Technical Vocational Education Training (TVET) » Skills Portability
A major concern in Africa and more specifically within the Regional Economic Communities (RECs) is the limited or weak frameworks for recognition and compatibility of skills, educational and experience qualifications across national borders. This has been found to contribute to wastage of existing potentials, reduction in productivity and inability of employers to obtain needed skills. In addition to the absence or weak implementation of the free movement protocol rights and mechanisms, non-recognition or comparability of skills is one of the major impediments to good governance of labour mobility (movement of workers between jobs, sectors or occupations within or between member states).
It is with a view to alleviating skills imbalances across sectors and regions that the AU-ILO-IOM-ECA-UNDP Joint Programme on Labour Migration, Development and Regional Integration commenced the “Skills recognition for better labour mobility in Africa Initiative.” This is also in line with the Migration Policy Framework for Africa, the African Common Position on Migration and Development and the Joint AU-EU Declaration on Migration and Development.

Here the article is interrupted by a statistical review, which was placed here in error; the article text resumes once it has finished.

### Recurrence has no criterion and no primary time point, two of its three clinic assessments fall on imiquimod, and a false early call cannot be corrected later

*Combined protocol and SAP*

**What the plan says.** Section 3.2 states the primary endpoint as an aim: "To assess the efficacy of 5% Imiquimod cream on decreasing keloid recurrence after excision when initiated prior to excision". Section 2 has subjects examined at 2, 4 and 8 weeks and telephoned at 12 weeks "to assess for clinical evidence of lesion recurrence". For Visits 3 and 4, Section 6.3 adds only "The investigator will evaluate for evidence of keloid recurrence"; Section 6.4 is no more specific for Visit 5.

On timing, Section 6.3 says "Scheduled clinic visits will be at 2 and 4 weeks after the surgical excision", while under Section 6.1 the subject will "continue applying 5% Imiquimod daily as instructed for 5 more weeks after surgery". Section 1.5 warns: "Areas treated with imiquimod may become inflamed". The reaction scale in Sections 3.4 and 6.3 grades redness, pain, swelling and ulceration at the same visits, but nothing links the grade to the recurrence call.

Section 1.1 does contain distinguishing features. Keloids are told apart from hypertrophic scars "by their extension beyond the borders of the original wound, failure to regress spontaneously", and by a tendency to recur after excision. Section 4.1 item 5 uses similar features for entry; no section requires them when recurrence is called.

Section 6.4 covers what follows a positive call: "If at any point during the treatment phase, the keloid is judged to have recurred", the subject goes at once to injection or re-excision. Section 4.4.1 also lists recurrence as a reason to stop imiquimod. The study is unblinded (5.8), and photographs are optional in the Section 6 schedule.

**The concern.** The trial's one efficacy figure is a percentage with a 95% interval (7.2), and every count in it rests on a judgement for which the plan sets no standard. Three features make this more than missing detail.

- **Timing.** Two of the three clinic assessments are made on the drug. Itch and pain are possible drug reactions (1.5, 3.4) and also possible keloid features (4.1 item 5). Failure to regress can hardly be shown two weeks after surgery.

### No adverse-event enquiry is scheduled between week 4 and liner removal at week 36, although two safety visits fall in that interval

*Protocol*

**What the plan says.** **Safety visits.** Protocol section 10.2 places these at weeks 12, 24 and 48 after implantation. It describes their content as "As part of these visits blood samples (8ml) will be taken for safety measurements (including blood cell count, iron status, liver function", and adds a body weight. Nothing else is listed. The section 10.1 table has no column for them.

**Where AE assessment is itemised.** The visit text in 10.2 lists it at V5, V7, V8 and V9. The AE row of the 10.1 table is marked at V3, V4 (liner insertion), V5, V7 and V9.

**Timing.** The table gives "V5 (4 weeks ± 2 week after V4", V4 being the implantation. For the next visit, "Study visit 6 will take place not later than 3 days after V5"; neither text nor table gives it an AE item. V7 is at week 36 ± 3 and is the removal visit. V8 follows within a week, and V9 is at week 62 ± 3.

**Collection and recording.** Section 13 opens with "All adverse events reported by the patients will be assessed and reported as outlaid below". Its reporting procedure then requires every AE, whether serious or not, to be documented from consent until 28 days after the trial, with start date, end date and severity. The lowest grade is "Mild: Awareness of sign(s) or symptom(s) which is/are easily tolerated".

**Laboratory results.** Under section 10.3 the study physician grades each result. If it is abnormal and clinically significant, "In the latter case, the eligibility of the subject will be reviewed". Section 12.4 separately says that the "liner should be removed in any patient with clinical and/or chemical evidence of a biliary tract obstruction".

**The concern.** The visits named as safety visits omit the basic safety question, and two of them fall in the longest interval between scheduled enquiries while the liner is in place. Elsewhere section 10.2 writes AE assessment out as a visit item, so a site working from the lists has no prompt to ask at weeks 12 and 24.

A study was commissioned to review the existing landscape in skill portability mechanisms at regional and global levels. The study revealed that skills mobility at continental and regional levels appears very limited due to the lack of comparability of skills, and the absence of comprehensive and effective mechanisms for intra-African recognition of qualifications. It also revealed that there are inadequate systems of recognition of prior learning as a mechanism for enhancing employ-ability and developing a lifelong learning approach.
There is need for alignment of Africa qualifications to other continental or regional qualification systems preventing “waste’ of talents” in case of trans-continental emigration of skilled Africans
A major challenge observed was absence of a comprehensive inventory on TVET landscape across the continent hence limited data on the TVET ecosystem. The report recommends a comparative study for creating a TVET baseline in all AU Member States. The result might encourage the creation of an advanced information system similar to Eurydice for the EU. The study could use a structured questionnaire, with data being made available on the AUC website. Development partners may be interested in financing this initiative. TVET indicators should also be incorporated in the Report on Annual Continental Activities in Africa (RACA) as a way of getting input from Member States, and in the Education Outlook report.